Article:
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Banner and KC skyline at Boulevardia.
Boulevardia 2024: Kansas City's ultimate urban music fest rocks Crown Center
Catie Walker, Staff Writer • June 20, 2024

Kansas City partied last weekend on Grand Boulevard at Crown Center for Boulevardia 2024, KC’s largest urban street music festival. The...

Taking place from June 7-9, the event featured performers, businesses and other organizations.
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Catie Walker and Evelyn BergerJune 11, 2024

  Kansas City celebrated the LGBTQ+ community at the 47th annual PrideFest and parade this weekend at Theis Park.    “Pride gives the...

Courtesy of Rosanne Wickman
Remembering G. Fred Wickman: Journalist, Professor and Mentor
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On April 27, 2024, former Kansas City Star columnist, UMKC professor and U-News (now called Roo News) advisor G. Fred Wickman passed away after...

Kansas City has a chance to advance to the Summit League Championship for the first time since 2011.
Roos Softball Advances to Championship Semifinal
Zach Gunter, Sports Editor • May 10, 2024

  Kansas City has thrilled viewers in the first three games of the Summit League Softball Championship.   Entering as the third seed,...

A picture of the posters on the University Walkway.
UMKC Students Received University Pushback at Pro-Palestine Protest
Aurora Wilson and Maisy BlantonApril 29, 2024

  Over 150 students showed up to participate in a protest in solidarity with Palestine and other protests across the nation on Monday.   Around...

Opinion: TikTok’s Latest Influencer is a Murderer: Gypsy Rose Blanchard

From prison inmate to social media star, Blanchard’s following continues to grow.
Sydney Siemens
Blanchard plans to continue sharing her post-prison life in a new docuseries that will be released in December.

  After eight years in prison, the 32-year-old Gypsy Rose Blanchard was freed for orchestrating the murder of her mother, Clauddine “Dee Dee” Blanchard.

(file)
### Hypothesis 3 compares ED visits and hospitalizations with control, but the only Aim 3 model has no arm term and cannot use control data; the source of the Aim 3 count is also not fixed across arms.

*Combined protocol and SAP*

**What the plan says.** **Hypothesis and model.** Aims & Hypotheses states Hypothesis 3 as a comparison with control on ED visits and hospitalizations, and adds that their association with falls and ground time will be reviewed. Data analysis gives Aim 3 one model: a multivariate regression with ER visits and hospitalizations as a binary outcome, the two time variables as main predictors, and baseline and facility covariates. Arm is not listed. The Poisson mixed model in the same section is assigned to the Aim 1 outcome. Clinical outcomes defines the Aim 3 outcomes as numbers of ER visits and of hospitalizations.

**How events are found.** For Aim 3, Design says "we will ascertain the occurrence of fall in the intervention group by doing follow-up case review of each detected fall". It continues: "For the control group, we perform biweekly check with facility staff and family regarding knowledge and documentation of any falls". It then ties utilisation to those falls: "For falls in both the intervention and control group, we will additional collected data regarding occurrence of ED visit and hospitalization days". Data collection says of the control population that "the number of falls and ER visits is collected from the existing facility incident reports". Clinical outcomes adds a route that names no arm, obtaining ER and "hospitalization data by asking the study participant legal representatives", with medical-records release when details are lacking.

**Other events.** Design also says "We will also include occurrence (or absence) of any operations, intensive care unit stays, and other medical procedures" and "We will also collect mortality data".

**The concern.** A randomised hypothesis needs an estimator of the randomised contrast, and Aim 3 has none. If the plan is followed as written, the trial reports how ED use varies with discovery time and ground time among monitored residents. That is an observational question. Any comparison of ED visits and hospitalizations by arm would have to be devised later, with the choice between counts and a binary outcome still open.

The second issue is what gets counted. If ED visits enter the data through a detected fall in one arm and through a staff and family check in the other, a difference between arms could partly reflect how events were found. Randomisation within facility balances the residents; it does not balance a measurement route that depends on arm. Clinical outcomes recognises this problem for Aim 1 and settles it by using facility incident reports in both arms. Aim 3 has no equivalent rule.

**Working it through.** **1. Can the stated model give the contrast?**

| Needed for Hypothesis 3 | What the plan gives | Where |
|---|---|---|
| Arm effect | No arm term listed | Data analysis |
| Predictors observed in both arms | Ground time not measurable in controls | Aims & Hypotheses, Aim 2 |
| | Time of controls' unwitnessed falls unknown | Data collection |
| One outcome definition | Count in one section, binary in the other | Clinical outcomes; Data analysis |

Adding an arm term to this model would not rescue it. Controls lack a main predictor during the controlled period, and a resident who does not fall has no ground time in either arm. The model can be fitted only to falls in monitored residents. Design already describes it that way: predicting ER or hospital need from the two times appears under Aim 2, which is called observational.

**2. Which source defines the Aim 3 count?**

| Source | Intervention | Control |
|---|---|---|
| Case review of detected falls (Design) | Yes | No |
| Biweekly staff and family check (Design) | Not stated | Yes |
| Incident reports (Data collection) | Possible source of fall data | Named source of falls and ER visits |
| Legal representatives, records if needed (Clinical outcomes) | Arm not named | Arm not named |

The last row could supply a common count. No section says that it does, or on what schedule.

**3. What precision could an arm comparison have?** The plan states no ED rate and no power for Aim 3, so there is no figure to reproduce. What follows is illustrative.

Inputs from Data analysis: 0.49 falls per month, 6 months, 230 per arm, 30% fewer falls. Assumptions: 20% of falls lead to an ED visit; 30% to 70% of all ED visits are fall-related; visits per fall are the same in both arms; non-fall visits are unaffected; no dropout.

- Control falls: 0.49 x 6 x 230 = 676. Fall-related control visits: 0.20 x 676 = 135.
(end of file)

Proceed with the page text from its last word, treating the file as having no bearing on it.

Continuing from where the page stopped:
Now, she has almost 10 million followers on TikTok and over eight million on Instagram. The Springfield, Missouri, native has garnered significant media attention since she was released, posing for photos and chatting with paparazzi.

  Being both a murderer and a victim, Gypsy Rose Blanchard’s case is extremely interesting – but does she deserve to be a social media sensation for it? I don’t think so.  

  Blanchard exemplifies a real and devastating case of Munchausen syndrome by proxy. People with Munchausen syndrome by proxy impose severe illnesses on others.

  After years of being forced to lie about her health, Blanchard and her boyfriend at the time, Nicholas Godejohn, killed her mother, resulting in imprisonment for the pair.

  Now, is it surprising that Gypsy Rose is being idolized? Not really.

  Serial killers like Ted Bundy, Richard Ramirez and Jeffrey Dahmer (among others) are constantly romanticized on social media. Blanchard received hundreds of letters while she was in prison from fan mail, love letters and even marriage proposals.

  Even before she was released from prison, she was garnering social media fame. The situation started to turn into “stan” culture. 

  Fans started posting countdowns to her prison release and videos glorifying her, especially about her now husband. Blanchard’s comments under her TikTok videos read “WE LOVE YOU GYPSY ROSE,” “My favorite influencer,” and “QUEEN.” 

  Blanchard’s idolisation is sad, and the way people have been talking about her online is concerning. It feels strangely dystopian. It’s not that I don’t think she doesn’t deserve support, but it’s a really weird energy to have around this horrible situation. 

  For someone who was just thrown into the real world, after having her childhood and early adulthood tainted, she has a lot of pressure on her shoulders from strangers on the internet.

  It also brings into question Blanchard’s authenticity – specifically about the role that she played in the death of her mother, how much she knew about her false health claims and the resulting fraud from accepting undeserved charity.

  It’s strange to see someone occupy a position of influence on social media after years of speculation about the truth in their own life. 

  A video Blanchard posted on Jan. 17 explores “the point” of her social media presence. Her goal is to spread awareness about Munchausen Syndrome by proxy.

  Blanchard defines the illness and discusses symptoms to look out for. She asks her viewers to voice what they think needs to be changed in the healthcare system to protect children from medical abuse.

  A curated version of Blanchard’s life has been presented in the media for years. The story she is now sharing online shows a different level of presentation. 

  We experience Gypsy Rose Blanchard’s story through her own voice – and TikTok’s lens – for now, as the storytelling is finally in her hands.

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